Feeds

LG touts 'surprisingly productive' iPad killer

Novel feature: usefulness

Combat fraud and increase customer satisfaction

LG says that its upcoming tablet, set for worldwide release before the end of this year, will compete against Apple's iPad by being, well, useful.

"It's going to be surprisingly productive," LG VP for mobile-device marketing Chang Ma told the Wall Street Journal. "Our tablet will be better than the iPad."

Ma told the WSJ that his company's tablet will focus not on content consumption, as does the iPad, but instead be a productivity device loaded with apps that support, for example, document writing and video editing.

LG's Optimus-branded tablet joins an ever-growing crowd of iPad-killer hopefuls, both announced and merely rumored:

  • RIM is rumored to be prepping a tablet called the BlackPad for launch in November at around $500.
  • Google is said to be developing a Chrome OS-based tablet that will hit retailers' shelves on the day after Thanksgiving — in the US only, however.
  • Acer's oft-rumored Android tablet, first said to be slated for release before the end of this year, has reportedly slipped to the first quarter of next year due to the company's decision to wait for Android 3.0.
  • Asus is said to be developing a tablet called — what else? — the Eee Pad, although whether it'll be a full-scale tablet or a color e-book reader is murky.
  • Toshiba's Australian managing director waved a prototype tablet at a company event, and said that either an Android or Windows 7 version would appear in September or October, with the other to follow.
  • Motorola has jumped on the Android 3.0–based tablet bandwagon as well, according to some sources.
  • Lenovo has reportedly confirmed that they have a tablet in the works called LePad, set for delivery by the end of the year.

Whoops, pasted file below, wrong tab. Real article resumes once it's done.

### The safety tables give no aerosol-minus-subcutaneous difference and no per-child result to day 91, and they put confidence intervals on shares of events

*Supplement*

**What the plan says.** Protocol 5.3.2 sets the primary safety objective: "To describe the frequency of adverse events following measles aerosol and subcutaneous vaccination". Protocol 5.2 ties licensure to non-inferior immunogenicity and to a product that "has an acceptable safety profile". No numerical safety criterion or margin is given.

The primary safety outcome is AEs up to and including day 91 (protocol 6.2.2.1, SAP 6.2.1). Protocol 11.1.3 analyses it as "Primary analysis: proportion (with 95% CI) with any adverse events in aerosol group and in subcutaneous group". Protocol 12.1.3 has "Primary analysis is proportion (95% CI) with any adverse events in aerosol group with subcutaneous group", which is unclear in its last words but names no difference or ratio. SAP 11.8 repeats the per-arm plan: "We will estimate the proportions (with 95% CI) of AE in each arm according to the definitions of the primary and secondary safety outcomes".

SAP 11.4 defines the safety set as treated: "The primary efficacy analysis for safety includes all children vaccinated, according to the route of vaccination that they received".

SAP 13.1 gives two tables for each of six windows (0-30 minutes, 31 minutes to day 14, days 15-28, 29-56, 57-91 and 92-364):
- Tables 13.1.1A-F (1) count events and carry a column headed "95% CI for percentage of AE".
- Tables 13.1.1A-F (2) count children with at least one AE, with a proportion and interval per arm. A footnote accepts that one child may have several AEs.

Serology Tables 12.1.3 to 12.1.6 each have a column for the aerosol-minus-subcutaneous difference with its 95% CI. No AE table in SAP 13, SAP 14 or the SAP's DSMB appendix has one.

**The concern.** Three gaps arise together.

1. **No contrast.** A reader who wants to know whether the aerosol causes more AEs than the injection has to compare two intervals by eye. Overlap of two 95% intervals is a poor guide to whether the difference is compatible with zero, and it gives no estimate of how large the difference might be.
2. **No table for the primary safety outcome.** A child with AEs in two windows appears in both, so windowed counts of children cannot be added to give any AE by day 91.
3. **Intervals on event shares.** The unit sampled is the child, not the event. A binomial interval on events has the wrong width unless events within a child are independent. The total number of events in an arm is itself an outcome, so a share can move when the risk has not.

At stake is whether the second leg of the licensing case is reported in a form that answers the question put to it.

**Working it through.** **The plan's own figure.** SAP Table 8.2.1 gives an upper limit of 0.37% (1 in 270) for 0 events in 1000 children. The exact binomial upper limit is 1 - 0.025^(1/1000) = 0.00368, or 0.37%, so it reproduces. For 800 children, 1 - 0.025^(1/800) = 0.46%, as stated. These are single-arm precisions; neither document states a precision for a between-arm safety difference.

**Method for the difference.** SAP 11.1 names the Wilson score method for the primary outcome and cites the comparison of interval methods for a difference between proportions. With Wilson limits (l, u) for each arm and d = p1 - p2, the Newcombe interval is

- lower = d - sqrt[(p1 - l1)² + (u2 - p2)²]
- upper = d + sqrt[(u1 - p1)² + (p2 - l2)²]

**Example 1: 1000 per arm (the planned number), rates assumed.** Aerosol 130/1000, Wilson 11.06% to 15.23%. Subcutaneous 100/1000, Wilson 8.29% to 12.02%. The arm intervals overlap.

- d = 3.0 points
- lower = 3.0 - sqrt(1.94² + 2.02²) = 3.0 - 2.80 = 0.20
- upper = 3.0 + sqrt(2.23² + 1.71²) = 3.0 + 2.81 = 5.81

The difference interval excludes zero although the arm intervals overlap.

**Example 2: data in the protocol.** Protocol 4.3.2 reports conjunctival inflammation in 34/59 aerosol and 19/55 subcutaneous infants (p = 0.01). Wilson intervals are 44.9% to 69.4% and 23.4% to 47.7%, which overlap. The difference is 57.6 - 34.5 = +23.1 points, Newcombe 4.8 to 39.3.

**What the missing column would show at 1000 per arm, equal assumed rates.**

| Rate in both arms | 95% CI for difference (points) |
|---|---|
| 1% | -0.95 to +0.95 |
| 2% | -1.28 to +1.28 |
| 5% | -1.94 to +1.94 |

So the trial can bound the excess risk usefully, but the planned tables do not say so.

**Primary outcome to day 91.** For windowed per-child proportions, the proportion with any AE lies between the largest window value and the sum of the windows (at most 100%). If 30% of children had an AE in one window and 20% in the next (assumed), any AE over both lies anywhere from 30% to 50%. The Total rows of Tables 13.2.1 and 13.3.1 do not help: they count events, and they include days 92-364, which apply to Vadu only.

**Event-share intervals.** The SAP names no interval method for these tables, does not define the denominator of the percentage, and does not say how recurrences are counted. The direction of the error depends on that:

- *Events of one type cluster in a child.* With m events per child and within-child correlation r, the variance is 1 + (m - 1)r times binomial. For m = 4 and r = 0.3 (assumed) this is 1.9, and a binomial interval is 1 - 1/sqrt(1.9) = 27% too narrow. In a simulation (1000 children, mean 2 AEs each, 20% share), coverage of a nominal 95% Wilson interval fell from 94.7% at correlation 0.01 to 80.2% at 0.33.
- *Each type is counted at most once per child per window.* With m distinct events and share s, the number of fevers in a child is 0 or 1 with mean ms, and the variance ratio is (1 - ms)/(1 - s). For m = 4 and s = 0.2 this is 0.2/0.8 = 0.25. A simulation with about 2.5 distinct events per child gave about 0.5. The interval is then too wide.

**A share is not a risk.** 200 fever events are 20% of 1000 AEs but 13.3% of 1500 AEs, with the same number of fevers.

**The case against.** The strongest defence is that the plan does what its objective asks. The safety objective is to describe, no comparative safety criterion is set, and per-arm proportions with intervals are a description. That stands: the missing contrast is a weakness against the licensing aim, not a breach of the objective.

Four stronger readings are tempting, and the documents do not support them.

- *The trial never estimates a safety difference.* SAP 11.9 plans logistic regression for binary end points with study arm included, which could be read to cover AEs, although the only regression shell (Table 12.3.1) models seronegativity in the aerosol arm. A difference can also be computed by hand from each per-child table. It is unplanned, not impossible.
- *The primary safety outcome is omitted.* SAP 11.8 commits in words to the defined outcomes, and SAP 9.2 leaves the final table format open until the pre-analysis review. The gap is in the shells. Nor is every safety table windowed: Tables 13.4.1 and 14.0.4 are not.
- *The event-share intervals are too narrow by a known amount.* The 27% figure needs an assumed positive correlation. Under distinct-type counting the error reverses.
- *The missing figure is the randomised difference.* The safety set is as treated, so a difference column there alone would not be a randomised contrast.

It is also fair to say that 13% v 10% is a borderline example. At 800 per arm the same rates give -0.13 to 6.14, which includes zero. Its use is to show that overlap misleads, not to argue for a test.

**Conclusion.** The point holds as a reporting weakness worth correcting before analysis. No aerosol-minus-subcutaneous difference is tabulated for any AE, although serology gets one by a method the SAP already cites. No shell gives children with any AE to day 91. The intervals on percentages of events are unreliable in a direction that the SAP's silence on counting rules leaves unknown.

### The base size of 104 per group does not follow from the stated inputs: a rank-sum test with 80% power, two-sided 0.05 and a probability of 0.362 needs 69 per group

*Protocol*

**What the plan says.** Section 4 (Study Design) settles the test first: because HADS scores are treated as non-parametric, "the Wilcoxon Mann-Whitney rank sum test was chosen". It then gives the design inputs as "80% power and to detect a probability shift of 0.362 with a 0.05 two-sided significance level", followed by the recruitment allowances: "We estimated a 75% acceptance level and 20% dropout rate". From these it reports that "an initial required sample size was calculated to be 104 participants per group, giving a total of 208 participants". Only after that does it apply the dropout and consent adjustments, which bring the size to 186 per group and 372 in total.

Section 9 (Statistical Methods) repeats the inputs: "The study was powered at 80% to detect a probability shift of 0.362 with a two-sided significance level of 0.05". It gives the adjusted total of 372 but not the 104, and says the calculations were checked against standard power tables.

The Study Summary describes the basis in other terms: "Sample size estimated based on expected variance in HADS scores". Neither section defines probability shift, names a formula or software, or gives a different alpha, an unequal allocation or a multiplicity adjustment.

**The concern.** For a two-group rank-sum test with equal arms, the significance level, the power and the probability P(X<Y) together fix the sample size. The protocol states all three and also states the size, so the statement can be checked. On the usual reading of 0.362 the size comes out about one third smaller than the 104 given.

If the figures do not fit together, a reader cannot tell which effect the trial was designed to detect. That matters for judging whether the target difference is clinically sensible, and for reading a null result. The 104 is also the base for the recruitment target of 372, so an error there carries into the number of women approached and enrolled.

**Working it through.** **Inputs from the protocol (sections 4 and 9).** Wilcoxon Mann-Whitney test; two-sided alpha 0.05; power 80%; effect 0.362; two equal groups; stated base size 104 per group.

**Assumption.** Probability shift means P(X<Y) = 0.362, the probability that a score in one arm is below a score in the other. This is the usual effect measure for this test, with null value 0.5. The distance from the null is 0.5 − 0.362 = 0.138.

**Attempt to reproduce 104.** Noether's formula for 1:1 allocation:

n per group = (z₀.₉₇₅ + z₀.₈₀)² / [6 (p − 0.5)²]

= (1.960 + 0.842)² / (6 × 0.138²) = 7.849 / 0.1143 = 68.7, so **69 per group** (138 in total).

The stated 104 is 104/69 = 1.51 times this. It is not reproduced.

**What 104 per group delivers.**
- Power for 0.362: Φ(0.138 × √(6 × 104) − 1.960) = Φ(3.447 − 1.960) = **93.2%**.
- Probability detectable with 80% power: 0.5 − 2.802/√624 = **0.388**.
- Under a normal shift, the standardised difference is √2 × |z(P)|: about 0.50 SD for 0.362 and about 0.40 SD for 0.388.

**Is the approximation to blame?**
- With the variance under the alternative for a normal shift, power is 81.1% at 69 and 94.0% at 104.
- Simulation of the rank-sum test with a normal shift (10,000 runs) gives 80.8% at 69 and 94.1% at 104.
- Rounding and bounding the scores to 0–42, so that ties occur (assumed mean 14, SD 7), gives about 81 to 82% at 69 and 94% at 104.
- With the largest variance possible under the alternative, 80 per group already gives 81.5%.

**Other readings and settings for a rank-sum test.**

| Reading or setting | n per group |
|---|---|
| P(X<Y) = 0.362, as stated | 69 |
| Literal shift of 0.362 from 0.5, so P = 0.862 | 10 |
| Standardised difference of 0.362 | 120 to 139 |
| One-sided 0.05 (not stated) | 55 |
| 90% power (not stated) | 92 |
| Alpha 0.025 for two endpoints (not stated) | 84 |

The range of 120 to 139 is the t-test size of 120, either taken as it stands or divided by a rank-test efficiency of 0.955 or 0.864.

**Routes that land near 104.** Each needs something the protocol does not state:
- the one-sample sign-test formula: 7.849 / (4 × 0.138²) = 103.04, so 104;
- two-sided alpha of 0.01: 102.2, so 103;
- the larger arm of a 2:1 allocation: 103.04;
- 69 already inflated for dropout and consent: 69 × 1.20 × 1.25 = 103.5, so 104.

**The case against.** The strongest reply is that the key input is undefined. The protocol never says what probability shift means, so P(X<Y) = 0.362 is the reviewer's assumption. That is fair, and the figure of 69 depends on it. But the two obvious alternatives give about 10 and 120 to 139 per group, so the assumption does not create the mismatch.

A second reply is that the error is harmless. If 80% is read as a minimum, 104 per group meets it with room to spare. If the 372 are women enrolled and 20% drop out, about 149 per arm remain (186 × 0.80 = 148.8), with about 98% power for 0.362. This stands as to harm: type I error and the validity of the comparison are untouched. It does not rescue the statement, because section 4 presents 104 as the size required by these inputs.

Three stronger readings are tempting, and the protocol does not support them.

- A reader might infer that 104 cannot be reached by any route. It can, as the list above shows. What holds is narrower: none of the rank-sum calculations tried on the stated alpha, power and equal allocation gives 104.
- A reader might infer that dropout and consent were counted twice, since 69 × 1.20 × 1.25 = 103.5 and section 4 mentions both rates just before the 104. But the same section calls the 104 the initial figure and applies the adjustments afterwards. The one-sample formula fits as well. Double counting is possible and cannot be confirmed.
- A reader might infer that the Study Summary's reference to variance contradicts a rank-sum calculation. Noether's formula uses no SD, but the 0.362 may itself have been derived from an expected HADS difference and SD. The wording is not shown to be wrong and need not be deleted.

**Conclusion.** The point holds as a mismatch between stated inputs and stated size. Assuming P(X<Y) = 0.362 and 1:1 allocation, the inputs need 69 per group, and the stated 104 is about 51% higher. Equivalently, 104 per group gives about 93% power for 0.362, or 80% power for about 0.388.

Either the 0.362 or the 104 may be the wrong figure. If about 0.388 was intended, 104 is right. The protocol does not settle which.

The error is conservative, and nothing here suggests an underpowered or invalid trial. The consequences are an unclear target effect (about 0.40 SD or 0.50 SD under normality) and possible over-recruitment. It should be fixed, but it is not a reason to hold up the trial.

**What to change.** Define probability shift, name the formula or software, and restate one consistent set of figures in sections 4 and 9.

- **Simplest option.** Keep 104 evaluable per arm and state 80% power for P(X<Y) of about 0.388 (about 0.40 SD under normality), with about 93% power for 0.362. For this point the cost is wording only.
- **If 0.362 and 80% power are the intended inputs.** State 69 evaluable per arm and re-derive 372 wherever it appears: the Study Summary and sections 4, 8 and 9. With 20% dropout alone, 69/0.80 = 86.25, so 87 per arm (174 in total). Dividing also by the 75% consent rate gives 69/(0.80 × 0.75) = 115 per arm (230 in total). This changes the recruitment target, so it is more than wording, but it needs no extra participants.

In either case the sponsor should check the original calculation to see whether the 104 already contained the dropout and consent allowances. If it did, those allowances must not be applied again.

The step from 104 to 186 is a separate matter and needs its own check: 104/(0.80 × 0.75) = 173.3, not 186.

And then there's the sad saga of Microsoft's Courier, which was killed before it was born.

Apple, the clear trend-setter in the tablet arena, isn't standing still. Recent rumors have Cupertino busily developing two new iPads — one with a seven-inch display and the other being an upgrade of the current 9.7-inch model, and both with snappier Cortex A9–based processors.

The Reg applauds LG's stated intent to make their tablet more conducive to productivity than is the iPad. Absent a clear differentiation from Apple's "magical and revolutionary" device, wannabe iPad killers may be doomed to the same fate as the horde of hopeful iPod-killers that were supposed to rip chunks of market share away from Cupertino's überpopular digital-music player.

That didn't happen — e.g., Microsoft's Zune. ®

Top three mobile application threats

More from The Register

next story
Virgin Media so, so SORRY for turning spam fire-hose on its punters
Hundreds of emails flood inboxes thanks to gaffe
A black box for your SUITCASE: Now your lost luggage can phone home – quite literally
Breakfast in London, lunch in NYC, and your clothes in Peru
AT&T dangles gigabit broadband plans over 100 US cities
So soon after a mulled Google Fiber expansion, fancy that
AT&T threatens to pull out of FCC wireless auctions over purchase limits
Company wants ability to buy more spectrum space in auction
EE & Vodafone will let you BONK on the TUBE – with Boris' blessing
Transport for London: You can pay, but don't touch
Turnbull gave NBN Co NO RULES to plan blackspot upgrades
NBN Co faces huge future Telstra bills and reduces fibre footprint
NBN Co plans fibre-to-the-basement blitz to beat cherry-pickers
Heading off at the pass operation given same priority as blackspot fixing
NBN Co in 'broadband kit we tested worked' STUNNER
Announcement of VDSL trial is not proof of concept for fibre-to-the-node
prev story

Whitepapers

Mobile application security study
Download this report to see the alarming realities regarding the sheer number of applications vulnerable to attack, as well as the most common and easily addressable vulnerability errors.
3 Big data security analytics techniques
Applying these Big Data security analytics techniques can help you make your business safer by detecting attacks early, before significant damage is done.
The benefits of software based PBX
Why you should break free from your proprietary PBX and how to leverage your existing server hardware.
Securing web applications made simple and scalable
In this whitepaper learn how automated security testing can provide a simple and scalable way to protect your web applications.
Combat fraud and increase customer satisfaction
Based on their experience using HP ArcSight Enterprise Security Manager for IT security operations, Finansbank moved to HP ArcSight ESM for fraud management.